Local councils should restrict the number of outlets selling alcohol in the Western Bay and prevent liquor outlets from opening near facilities such as schools and churches, community groups say.
The Alcohol Reform Bill, at present working its way through Parliament, would give local authorities greater ability to specify where licensed premises can be established and set acceptable density levels for liquor outlets.
In anticipation of the possible law change, Tauranga City Council and Western Bay of Plenty District Council are asking residents for their opinions in regards to the local rules governing alcohol sales.
A survey designed by the two authorities will go live on both council websites today, asking people if there are too many places that sell alcohol in their area and whether liquor outlets should be allowed to open close to kindergartens, schools and places of worship.
Papamoa Progressive Association chairman Steve Morris fought a losing battle against the establishment of another bottle store in the Papamoa Domain area last year.
Mr Morris said there were now six off-licence outlets within a 500m radius.
"All the evidence shows that the greater the availability of alcohol the more harm there is.
"When we have people who are able to buy cheap liquor in vast volumes then you have trouble and as a community we are not into that sort of anti-social behaviour we've seen displayed down at the Domain."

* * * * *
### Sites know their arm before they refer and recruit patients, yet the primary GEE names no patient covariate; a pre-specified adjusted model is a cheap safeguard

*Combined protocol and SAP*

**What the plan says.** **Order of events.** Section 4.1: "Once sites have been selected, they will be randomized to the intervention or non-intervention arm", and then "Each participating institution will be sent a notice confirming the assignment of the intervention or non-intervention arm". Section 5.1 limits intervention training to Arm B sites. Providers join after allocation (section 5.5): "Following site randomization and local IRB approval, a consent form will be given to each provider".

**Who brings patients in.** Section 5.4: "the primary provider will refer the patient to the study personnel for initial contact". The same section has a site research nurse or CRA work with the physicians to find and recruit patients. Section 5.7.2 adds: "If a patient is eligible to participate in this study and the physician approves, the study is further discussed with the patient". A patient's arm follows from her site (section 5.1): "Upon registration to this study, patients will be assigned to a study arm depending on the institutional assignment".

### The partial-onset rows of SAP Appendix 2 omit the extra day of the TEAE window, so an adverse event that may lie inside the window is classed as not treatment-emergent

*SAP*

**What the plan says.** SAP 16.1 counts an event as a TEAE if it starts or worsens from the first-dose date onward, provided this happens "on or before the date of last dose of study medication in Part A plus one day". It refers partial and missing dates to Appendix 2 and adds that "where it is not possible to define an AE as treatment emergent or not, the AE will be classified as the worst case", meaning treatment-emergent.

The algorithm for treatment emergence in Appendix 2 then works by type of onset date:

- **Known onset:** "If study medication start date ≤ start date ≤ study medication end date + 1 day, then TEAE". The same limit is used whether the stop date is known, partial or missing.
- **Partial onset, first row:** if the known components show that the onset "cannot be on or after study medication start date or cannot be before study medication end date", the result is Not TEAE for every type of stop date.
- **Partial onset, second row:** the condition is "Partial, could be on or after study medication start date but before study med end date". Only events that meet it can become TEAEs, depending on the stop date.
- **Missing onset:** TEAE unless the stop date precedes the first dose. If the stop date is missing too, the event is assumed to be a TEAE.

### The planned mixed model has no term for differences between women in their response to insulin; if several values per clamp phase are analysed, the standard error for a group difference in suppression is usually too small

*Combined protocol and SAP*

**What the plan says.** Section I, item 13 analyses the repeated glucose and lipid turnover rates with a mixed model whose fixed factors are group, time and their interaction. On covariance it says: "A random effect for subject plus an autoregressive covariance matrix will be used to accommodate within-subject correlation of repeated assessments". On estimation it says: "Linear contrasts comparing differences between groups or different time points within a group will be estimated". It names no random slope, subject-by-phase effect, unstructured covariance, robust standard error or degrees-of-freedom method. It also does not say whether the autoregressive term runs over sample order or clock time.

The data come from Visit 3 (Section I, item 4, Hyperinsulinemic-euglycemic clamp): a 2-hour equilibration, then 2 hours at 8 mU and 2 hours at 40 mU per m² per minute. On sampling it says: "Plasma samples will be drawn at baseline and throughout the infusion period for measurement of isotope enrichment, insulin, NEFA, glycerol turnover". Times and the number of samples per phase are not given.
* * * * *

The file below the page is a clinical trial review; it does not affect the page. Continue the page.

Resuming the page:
Mr Morris said he would like to see a sinking lid policy enacted by the council to reduce the number of liquor outlets in Papamoa.
He would also like to see restrictions on liquor outlets opening near schools and kindergartens.
Farrukh Khan operates Lenz Superette on Cameron Rd. Earlier this year, Mr Khan and some neighbouring shopkeepers opposed a liquor licence application that proposed a new bottle store in their block of shops.
The bottle store owner eventually withdrew his application but Mr Khan said the council should have a policy in place to restrict the number of liquor outlets.
"It's a wonderful idea because they should sell it in some particular places, but not on every corner. It's not good for the kids and it brings more problems.
"If they start everywhere there's going to be trouble, troublemakers everywhere."
Mary Dillon, of the Welcome Bay Community Centre, said each community needs to consider it's own situation and feed that information to the council.
"I actually think the key is for communities to get involved and decide what is best for them."
Ms Dillon said she appreciated the chance to inform the councillors' decision-making process.
"It's an opportunity to bring the community together and what's more they're doing it at the front end and not when there's a problem."